When Diablo Theatre Company lines up thirty-some kids, teaches them funky, rat-a-tat moves and sets them loose as Munchkins, Walnut Creek’s Lesher stage shines brighter than the Emerald City.
Taking a cue from the street by collaborating with FUNKMODE, a Pleasant Hill hip-hop centered company with a large nternet following, DTC pushes The Wizard of Oz into the present day. Witches fly, the Scarecrow bugaloos, the Tinman pops, and even Dorothy grooves beyond the skippity-hop made musical theater cliché by the 1939 film version of L. Frank Baum’s novel.
Artistic Director Daren A. C. Carollo demonstrates plenty of love for the classic tale of girl meets twister, makes friends, fights evil and discovers “there’s no place like home.” Audiences need not fear: The flying monkeys appear, the lion grasps his tail like a child with a well-worn security blanket, and the Wizard fools no one, but miraculously speaks words of wisdom in the final moments.
Live music is a welcome feature in DTC productions and the energy from the pit was best matched during ensemble scenes. Musical Director Cheryl Yee Glass bumps the tempos: creating a sense of urgency and supporting the vocal strengths of the leading cast members.
Olivia Hytha (Dorothy) delivers Over the Rainbow in crystalline tones and simple postures. Her counterparts, Jack Sale (Scarecrow), Josh Milbourne (Tinman), and Danny Cozart (Cowardly Lion), are polished and capable. But the magic, the spark that turns this odd quartet into a tight, heady package of independence and longing, is somehow missing. The actors speak, appearing not to listen to the response, and often stand stiffly separated at moments of fear or elation. The result is a controlled professionalism that could use a human touch, even a bit of messiness, to capture more emotional depth.
Witches in musicals are frequently one dimensional, making it easy to charm or repel the audience. Michelle Johnson (Glinda, the Good Witch of the North) is pink and perfect as she flies in and out on an enormous hoop. Suzie Shepard (Wicked Witch of the West) provides most of the evening’s humor and a spectacular flying scene.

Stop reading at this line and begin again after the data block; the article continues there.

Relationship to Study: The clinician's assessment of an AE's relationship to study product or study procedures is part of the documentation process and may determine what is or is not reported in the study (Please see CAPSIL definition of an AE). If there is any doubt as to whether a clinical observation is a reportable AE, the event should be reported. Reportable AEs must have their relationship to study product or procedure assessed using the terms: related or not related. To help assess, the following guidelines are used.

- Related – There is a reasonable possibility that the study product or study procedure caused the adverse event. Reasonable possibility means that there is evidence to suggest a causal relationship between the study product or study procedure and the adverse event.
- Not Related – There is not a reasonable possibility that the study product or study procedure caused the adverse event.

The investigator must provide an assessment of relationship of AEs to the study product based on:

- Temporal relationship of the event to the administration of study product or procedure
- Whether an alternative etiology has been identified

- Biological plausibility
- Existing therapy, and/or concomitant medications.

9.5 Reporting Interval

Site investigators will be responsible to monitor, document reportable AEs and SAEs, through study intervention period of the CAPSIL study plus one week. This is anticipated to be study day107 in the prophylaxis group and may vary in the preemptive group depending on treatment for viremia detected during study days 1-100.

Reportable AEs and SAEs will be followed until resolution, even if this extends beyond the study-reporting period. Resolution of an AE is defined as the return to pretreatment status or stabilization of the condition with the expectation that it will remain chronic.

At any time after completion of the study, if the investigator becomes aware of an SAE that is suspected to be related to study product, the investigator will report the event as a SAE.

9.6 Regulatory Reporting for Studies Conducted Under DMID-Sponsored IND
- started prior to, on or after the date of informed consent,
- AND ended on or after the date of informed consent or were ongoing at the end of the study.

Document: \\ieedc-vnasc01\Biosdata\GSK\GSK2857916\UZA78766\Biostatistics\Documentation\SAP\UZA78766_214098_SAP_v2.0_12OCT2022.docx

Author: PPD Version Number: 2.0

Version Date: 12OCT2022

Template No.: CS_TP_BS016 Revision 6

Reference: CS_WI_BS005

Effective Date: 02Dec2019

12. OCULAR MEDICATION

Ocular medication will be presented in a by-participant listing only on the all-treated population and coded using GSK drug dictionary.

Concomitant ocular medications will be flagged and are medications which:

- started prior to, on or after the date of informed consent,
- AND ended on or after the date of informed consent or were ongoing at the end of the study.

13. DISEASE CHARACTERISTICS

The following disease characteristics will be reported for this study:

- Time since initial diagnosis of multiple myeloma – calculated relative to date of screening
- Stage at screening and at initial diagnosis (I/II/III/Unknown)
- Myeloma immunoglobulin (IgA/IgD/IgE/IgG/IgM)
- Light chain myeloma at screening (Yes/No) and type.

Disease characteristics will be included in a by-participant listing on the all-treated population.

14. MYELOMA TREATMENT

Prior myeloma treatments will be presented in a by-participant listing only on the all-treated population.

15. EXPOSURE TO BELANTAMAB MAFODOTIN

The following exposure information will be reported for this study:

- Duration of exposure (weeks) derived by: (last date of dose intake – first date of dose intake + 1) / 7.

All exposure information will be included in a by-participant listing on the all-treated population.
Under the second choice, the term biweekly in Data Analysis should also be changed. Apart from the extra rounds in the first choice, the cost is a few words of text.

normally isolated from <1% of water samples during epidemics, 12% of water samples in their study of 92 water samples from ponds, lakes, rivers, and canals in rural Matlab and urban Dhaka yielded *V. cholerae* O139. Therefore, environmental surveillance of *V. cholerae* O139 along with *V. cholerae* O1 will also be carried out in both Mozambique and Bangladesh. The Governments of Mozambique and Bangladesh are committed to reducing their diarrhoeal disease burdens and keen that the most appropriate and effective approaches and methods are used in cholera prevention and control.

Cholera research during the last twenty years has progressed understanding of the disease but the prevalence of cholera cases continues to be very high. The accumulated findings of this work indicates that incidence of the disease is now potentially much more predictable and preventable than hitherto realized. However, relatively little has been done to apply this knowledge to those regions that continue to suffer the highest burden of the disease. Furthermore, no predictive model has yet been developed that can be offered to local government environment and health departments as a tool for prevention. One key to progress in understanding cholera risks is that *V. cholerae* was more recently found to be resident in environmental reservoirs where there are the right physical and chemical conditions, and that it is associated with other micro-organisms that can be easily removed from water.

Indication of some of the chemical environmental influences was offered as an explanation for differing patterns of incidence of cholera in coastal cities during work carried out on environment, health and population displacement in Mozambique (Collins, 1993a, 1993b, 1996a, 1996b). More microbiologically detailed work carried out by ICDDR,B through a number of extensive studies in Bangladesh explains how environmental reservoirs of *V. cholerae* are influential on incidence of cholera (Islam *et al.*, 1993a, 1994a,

The strongest aspect of the production, other than the already mentioned ensemble of Munchkins and swirly headed monkeys who squat impressively when not flying, is the scenery, especially the witches’ dungeon. A cantilevered stage, cartoon-styled arches and prominently placed high-back chair, lit with finesse by Designer Michael Palumbo, are standouts. Costumes by Marianna Ford add organization for the zany choreography, or laughs, as when Jeff Seaberg (The Wizard of Oz) reveals his stay-at-home garb.
DTC and FUNKMODE took what could be a gimmick and steered it in a viable direction. It would have been forgivable to rely on cute kids doing cute moves in the ensemble numbers, but instead the choreography is filled with physical surprises, clever use of space and a few splashy partnering moves. A solo for the Tinman is the best example of how hip hop and musical theater can become one and the same.
Without pressing the point too far, there are two reasons to go see DTC’s Oz: It’s an iconic musical no one should miss, and DTC’s forward-thinking collaboration with FUNKMODE shows the audience a (yellow brick) road to its future.